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Why Canelo Alvarez is pound-for-pound number one

Danny Flexen makes the case for the Mexican hero to be king of the world

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Canelo Alvarez beats Danny Jacobs
Canelo Alvarez beats Danny Jacobs

It is baffling to me that, when talk turns to the pound-for-pound conversation, Canelo Alvarez is often excluded from the top three.

 

Has it become unfashionable to admire the Mexican superstar, a two-weight (discounting WBA Regular) world champion who has beaten more top-level opponents that his pound-for-pound rivals? Canelo had the failed drug test of course and, in the eyes of many observers, has benefited from a number of contentious decisions. Also his style is maybe not as dynamic, as sexy, as a Terence Crawford or Vasiliy Lomachenko.

 

But let’s be real. I have always believed the p4p debate should be based around results, level of opposition and performance. In other words, facts not innate talent or potential.

 

Who is Loma’s most impressive scalp? Jorge Linares who got blasted out soon after or Guillermo Rigondeaux who was significantly undersized? Terence Crawford reigned at lightweight, was undisputed champ at 140lbs of course then won a world title at welter defeating Jeff Horn, who just lost to Michael Zerafa and may, in hindsight, have caught an ageing Manny Pacquiao on an off night. They both await that career-defining victory.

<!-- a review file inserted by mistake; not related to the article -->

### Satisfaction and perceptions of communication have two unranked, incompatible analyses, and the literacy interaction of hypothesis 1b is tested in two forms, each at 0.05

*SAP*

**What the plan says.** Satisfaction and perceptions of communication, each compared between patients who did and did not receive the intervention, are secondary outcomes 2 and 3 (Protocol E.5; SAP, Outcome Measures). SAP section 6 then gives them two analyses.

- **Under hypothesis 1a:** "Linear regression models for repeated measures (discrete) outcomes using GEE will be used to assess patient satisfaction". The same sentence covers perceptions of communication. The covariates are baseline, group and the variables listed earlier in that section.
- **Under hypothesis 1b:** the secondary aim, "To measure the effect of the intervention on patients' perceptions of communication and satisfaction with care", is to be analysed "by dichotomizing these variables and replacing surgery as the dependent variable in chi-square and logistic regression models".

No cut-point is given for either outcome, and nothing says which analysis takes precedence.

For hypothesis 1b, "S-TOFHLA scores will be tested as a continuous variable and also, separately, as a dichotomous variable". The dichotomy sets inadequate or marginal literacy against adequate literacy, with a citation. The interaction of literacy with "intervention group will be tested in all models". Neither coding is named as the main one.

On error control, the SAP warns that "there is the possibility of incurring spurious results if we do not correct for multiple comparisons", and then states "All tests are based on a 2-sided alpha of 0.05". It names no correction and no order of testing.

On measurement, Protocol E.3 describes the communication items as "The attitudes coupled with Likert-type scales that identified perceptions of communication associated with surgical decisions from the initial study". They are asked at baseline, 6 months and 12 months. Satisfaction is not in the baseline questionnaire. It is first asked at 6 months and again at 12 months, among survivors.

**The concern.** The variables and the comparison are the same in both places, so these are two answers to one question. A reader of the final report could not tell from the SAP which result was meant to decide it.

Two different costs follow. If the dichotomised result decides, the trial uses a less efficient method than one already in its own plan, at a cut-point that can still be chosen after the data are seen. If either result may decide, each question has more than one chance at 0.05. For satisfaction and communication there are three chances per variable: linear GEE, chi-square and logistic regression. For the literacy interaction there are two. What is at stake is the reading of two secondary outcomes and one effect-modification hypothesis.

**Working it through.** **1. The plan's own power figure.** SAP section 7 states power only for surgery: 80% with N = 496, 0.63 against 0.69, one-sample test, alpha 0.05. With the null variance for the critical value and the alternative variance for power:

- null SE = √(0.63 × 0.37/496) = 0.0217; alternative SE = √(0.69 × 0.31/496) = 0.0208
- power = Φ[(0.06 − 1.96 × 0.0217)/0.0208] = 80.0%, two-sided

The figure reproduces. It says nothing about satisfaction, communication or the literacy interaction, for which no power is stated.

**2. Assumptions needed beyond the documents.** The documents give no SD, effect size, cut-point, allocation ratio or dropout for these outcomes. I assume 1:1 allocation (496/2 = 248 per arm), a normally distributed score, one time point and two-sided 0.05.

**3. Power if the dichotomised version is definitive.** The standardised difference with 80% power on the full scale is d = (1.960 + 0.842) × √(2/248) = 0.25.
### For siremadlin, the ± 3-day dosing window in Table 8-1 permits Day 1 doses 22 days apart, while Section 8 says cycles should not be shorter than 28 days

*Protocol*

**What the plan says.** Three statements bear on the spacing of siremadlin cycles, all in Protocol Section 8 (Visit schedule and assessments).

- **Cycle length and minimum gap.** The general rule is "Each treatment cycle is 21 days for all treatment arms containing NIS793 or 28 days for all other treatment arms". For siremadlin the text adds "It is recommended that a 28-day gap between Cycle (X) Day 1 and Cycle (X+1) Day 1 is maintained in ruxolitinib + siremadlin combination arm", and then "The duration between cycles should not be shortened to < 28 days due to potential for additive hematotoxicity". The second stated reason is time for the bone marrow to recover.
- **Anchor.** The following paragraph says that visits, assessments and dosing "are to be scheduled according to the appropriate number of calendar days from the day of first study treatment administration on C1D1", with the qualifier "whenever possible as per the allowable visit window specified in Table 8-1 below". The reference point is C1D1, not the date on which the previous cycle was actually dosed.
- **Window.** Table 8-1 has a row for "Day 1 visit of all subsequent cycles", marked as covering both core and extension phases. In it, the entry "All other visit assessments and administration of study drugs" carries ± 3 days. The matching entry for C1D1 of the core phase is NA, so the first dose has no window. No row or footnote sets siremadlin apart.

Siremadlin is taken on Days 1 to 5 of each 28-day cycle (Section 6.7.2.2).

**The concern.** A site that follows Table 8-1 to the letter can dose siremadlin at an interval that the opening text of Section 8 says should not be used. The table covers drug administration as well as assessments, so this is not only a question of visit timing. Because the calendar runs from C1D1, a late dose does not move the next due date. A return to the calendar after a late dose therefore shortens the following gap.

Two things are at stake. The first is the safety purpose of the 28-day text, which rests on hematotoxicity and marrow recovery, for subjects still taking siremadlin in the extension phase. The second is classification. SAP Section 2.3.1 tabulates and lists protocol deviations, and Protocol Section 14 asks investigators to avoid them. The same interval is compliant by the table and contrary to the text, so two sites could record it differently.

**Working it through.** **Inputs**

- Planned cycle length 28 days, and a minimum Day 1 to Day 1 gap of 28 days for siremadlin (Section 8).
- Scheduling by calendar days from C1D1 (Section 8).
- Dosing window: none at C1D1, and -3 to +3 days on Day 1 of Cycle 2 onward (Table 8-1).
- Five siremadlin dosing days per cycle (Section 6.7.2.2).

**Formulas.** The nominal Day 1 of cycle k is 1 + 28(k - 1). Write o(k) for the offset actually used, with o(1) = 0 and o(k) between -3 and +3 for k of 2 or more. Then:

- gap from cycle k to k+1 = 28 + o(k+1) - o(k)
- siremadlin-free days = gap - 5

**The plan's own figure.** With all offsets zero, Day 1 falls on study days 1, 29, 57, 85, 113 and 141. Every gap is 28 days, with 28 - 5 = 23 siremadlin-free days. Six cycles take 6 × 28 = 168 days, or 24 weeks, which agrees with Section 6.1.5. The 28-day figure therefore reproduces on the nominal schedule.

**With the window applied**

Canelo, whether you agree with the judges’ views or not, has officially beaten Erislandy Lara, Miguel Cotto, Gennady Golovkin, Daniel Jacobs and a raft of contenders below their level. His is a resume far superior to any of his pound-for-pound counterparts and, at just 29, with longevity to match. There are elements to dislike about Canelo, sure, but he has fought the best and, for the most part, emerged triumphant. He is a proven commodity and, to me, that matters.

 

There may also be some recency bias at play, certainly in the promotion of Lomachenko, who has been pretty active, and the relegation or neglect of Canelo and, to a lesser extent, Oleksandr Usyk, both of whom postponed their next scheduled outings. It’s entirely natural to favour the excellence most recently viewed and Lomachenko looked good against an inspired Luke Campbell, and great versus an outgunned Anthony Crolla.

 

Canelo will however return in November and should that be a light-heavyweight victory over arguably the divisional supremo in Sergey Kovalev, maybe then fans and pundits will recall just how daring, and exceptional, the Mexican is.

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